F1 can't take Haas's presence for granted
Formula 1's newest team should be a golden example of the potential of a lower-cost future, but a disillusioned Gene Haas is frustrated with both the championship's current model and the vagueness over where it's heading
Amid all the talk of Formula 1 rules changes for 2021 it's easy to overlook one very important fact. As there is no new Concorde Agreement, or whatever its future replacement might be called, none of the teams are formally committed to the championship beyond the end of next season - and so there's no guarantee that there will still be 20 cars on the grid.
Whether the decision to ultimately sign up for 2021 is made by an unsentimental board of directors with an eye on the bottom line or a mega wealthy individual who is involved largely because of personal enthusiasm, any call on remaining in F1 has to make financial sense.
A decade ago Honda, Toyota and BMW all pulled the plug when the economic tide turned, while the likes of Tony Fernandes and Vijay Mallya, who pumped millions into F1 essentially because they were fans, are no longer around.
OPINION: Max Verstappen has made the 2021 Formula 1 championship. He’s taken the fight to the all-conquering Mercedes squad and its dominant champion, produced driving displays few can match. But he’s been on a controversial course too, and finally crossed a particular line in Jeddah
The inaugural Saudi Arabian Grand Prix was a race packed full of incident as Formula 1 2021's title contenders repeatedly clashed on track. Lewis Hamilton won out over Max Verstappen to level the scores heading into next weekend's Abu Dhabi finale, as Jeddah turned F1 into a drama series
Dropped by Red Bull last season, Alexander Albon has fought back into a Formula 1 seat with Williams. ALEX KALINAUCKAS explains what Albon has done to earn the place soon to be vacated by the highly rated George Russell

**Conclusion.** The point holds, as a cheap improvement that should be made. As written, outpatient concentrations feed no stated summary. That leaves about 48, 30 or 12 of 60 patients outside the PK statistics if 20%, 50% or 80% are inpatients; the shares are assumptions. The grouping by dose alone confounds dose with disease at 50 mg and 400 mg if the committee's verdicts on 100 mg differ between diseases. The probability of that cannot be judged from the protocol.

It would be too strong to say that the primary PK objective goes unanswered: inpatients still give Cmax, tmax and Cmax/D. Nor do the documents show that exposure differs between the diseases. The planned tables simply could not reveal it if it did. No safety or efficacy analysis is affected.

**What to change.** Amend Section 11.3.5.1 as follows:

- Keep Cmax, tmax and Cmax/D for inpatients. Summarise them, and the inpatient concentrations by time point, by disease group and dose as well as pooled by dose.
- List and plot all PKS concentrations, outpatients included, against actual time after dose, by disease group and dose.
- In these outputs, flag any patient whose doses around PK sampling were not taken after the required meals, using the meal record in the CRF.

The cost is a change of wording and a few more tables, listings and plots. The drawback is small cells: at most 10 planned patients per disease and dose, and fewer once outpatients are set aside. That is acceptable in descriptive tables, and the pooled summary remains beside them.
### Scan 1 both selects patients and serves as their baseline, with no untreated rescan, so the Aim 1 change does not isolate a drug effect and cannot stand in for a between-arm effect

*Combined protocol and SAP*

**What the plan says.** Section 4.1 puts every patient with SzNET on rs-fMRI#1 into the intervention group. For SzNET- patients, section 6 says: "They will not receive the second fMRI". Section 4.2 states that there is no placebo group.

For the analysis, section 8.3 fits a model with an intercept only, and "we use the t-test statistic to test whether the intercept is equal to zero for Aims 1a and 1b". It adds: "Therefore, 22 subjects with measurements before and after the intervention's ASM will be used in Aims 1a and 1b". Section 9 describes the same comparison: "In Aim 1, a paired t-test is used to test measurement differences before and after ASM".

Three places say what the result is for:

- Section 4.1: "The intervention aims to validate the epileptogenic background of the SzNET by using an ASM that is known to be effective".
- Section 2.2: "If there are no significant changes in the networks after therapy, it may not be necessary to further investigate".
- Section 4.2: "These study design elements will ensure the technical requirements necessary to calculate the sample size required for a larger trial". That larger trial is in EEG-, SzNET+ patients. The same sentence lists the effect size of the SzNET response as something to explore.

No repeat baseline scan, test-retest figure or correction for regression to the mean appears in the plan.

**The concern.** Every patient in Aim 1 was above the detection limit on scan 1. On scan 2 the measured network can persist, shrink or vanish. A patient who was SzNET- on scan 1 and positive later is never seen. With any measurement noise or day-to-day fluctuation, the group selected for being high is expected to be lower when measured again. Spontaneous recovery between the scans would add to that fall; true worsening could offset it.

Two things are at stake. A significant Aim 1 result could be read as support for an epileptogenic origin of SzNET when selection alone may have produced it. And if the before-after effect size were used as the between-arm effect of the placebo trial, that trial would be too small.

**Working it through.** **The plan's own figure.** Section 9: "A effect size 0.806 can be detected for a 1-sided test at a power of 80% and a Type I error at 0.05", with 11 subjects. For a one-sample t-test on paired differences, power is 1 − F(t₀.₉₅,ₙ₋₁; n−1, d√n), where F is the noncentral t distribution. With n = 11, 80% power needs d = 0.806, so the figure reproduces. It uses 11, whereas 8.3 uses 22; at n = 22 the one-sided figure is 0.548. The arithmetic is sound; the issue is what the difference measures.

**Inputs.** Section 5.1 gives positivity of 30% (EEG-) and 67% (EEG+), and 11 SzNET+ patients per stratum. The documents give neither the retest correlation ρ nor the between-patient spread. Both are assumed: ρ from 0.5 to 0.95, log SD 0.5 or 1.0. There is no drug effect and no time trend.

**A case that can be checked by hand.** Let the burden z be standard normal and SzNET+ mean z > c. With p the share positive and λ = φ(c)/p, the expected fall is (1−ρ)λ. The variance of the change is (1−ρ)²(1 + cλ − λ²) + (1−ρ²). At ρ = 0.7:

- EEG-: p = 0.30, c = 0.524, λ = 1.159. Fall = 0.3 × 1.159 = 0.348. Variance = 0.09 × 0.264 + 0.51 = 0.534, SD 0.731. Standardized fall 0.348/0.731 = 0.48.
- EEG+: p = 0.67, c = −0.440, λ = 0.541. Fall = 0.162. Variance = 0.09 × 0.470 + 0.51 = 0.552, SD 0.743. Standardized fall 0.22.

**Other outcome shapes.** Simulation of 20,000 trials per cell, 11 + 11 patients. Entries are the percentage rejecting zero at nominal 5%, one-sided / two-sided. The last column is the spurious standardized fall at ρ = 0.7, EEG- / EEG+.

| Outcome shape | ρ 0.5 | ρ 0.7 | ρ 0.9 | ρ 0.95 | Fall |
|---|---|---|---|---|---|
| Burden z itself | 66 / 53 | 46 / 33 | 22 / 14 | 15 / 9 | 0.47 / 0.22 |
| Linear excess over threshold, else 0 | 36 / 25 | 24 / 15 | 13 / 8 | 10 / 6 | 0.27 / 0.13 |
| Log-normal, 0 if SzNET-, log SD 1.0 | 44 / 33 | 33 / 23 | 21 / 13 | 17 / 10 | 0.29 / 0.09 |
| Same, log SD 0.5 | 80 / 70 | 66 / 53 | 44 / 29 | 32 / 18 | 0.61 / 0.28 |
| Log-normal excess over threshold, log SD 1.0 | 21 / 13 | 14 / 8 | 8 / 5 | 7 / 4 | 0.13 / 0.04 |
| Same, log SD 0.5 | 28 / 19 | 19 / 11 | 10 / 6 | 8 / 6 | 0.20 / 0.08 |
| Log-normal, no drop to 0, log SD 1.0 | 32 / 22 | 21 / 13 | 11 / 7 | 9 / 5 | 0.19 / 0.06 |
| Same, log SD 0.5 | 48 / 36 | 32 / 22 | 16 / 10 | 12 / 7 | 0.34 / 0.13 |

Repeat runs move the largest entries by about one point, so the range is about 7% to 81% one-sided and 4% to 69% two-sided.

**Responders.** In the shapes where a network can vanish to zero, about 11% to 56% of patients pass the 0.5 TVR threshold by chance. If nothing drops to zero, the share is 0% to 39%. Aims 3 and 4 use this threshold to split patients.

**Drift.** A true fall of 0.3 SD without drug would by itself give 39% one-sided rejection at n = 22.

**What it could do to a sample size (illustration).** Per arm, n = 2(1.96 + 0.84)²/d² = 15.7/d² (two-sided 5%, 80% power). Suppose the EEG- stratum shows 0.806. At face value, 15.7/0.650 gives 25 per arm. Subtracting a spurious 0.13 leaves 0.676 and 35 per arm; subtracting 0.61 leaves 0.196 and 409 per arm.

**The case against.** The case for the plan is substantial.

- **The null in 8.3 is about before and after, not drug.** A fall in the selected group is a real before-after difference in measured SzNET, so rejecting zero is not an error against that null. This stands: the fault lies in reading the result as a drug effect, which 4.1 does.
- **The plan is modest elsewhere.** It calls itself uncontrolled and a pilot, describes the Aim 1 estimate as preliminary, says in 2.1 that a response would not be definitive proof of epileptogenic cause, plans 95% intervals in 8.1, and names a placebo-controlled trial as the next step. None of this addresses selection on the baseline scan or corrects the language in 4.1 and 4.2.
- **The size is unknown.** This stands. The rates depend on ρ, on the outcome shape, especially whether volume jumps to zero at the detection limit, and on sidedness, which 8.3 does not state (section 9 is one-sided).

Mercedes led the way in practice for Formula 1’s first race in Jeddah, where Red Bull was off the pace on both single-lap and long runs. But, if Max Verstappen can reverse the results on Saturday, factors familiar in motorsport’s main electric single-seater category could be decisive in another close battle with Lewis Hamilton
Earning praise from rivals has been a welcome sign that Lando Norris is becoming established among Formula 1's elite. But the McLaren driver is confident that his team's upward curve can put him in the mix to contend for titles in the future, when he's hoping the compliments will be replaced by being deemed an equal adversary
After a disastrous 2020 in which it slumped to sixth in the F1 constructors' standings, Ferrari has rebounded strongly and is on course to finish third - despite regulations that forced it to carryover much of its forgettable SF1000 machine. Yet while it can be pleased with its improvement, there are still steps it must make if 2022 is to yield a return to winning ways
OPINION: The pressure is firmly on Red Bull and Mercedes as Formula 1 2021 embarks on its final double-header. How the respective teams deal with that will be a crucial factor in deciding the outcome of the drivers' and constructors' championships, as Autosport's technical consultant and ex-McLaren F1 engineer explains
Ferrari pushing against standard parts element of 2021 F1 rules
Norris: I’ll learn more "on the limit" at McLaren in rookie F1 year